Despite a move by many brands to phase out internal combustion technology, Hyundai is committed to continual ICE development alongside full electric and hydrogen tech.
Speaking to CarExpert at the recent N Vision 74 and RN22e prototype drive, executive technical advisor Albert Biermann said that some parts of the world aren’t ready for electric vehicle technology yet.
“We are continuing for next emission levels [in internal combustion development]. We have no other choices. I mean, we are not giving up on combustion engines, right, we are global player,” he said.
“And there is no infrastructure available for EVs for quite some time in several regions.”
Mr Biermann wouldn’t be drawn on whether Hyundai would invest in a brand new internal combustion engine family or whether it would refine what it already had.
“So we keep going with combustion engines but will we set up a whole new combustion engine family? Yeah, I mean, you have to follow the emission regulations and that requires sometimes intense development. Euro 7, for example, is quite challenging. So that’s on the agenda.”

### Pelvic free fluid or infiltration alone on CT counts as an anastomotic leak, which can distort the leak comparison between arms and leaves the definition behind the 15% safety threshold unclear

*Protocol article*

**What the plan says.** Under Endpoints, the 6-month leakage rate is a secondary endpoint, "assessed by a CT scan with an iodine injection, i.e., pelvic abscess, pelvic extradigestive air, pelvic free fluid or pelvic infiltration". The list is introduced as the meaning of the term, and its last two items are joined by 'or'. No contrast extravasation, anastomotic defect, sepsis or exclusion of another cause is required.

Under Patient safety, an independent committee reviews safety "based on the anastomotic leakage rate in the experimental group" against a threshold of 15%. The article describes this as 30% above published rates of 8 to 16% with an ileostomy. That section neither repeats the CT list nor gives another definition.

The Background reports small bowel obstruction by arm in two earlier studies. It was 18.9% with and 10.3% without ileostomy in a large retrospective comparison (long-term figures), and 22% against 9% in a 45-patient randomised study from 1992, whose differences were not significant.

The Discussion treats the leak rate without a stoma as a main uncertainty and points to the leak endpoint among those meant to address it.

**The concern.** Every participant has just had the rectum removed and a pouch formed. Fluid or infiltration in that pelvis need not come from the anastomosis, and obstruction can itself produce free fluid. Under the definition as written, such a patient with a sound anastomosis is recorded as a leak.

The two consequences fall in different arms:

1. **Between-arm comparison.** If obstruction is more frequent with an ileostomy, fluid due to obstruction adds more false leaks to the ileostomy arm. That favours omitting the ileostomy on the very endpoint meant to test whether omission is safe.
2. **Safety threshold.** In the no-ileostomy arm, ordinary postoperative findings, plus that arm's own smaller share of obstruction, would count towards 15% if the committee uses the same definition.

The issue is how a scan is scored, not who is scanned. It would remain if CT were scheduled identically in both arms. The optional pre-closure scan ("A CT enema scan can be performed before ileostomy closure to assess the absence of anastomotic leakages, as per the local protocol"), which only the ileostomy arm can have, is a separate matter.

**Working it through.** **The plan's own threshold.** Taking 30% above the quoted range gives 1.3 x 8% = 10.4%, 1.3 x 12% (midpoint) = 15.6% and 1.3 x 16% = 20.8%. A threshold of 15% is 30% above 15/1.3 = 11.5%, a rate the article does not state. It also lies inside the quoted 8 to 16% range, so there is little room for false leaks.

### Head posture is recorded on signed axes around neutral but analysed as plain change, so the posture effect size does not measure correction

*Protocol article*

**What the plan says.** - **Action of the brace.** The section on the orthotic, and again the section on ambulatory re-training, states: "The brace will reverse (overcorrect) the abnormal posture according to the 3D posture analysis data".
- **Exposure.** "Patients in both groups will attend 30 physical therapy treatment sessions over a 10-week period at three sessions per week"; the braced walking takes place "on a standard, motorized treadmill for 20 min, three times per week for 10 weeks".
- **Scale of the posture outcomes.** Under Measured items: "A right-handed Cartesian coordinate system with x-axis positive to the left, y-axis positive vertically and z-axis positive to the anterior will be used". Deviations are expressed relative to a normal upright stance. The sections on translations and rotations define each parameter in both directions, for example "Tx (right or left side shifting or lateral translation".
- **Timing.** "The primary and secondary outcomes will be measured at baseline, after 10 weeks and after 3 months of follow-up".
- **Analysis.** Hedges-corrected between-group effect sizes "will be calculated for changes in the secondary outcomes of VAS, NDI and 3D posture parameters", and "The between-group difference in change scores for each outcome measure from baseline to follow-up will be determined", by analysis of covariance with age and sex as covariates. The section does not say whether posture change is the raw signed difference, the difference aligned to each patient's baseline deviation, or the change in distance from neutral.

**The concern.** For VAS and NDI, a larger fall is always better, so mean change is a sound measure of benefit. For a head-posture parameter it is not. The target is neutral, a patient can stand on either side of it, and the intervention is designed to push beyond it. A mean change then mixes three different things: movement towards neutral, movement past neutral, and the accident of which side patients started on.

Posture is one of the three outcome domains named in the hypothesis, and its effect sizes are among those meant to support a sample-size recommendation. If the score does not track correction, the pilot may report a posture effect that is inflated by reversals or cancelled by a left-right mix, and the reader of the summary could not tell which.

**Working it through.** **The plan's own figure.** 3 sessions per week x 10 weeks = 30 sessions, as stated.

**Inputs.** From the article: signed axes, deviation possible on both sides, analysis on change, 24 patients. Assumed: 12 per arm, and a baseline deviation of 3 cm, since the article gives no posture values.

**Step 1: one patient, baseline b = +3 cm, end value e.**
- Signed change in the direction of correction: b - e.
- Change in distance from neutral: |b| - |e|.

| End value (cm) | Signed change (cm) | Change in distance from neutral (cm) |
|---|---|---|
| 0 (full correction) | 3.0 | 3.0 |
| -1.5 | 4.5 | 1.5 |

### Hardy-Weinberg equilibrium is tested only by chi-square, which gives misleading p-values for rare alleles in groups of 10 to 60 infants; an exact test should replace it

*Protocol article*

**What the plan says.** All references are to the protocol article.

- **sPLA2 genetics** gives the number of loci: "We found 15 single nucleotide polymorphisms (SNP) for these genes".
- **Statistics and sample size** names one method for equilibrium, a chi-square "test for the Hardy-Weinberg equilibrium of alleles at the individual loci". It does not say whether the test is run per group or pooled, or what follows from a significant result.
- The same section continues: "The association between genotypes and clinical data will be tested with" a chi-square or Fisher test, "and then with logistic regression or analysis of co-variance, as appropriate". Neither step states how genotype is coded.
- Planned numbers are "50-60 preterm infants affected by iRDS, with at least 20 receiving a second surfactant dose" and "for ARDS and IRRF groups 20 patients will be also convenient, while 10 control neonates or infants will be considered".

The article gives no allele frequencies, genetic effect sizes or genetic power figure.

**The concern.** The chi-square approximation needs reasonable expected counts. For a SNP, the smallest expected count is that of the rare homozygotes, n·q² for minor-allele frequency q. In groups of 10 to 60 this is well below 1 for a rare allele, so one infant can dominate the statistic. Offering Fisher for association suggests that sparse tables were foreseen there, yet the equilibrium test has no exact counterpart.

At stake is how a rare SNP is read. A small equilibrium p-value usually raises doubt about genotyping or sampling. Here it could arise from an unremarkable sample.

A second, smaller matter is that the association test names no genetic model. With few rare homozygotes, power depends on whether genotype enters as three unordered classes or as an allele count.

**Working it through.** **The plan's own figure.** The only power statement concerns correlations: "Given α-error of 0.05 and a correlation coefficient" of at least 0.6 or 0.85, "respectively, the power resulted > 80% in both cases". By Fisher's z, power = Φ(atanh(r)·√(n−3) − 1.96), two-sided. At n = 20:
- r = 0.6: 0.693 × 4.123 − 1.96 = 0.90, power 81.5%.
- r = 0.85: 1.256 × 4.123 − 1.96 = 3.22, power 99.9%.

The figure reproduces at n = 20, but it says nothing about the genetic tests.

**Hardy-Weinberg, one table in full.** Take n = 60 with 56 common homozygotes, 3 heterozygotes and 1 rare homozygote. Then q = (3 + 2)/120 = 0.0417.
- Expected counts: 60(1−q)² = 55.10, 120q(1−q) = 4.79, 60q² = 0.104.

Euro 7 emission standards are expected to come into effect from 2025.
While the final version of these standards is yet to be agreed upon, there are three streams currently being considered. Each is expected to bring with it a varying extra level of cost to car buyers as a consequence of adoption.
The first option would be a narrowing of the existing Euro 6 emission standards, a second option would be a far wider revision of the Euro 6 standards, while a more extreme third option would see “real-world emission monitoring over the entire lifetime of a vehicle.”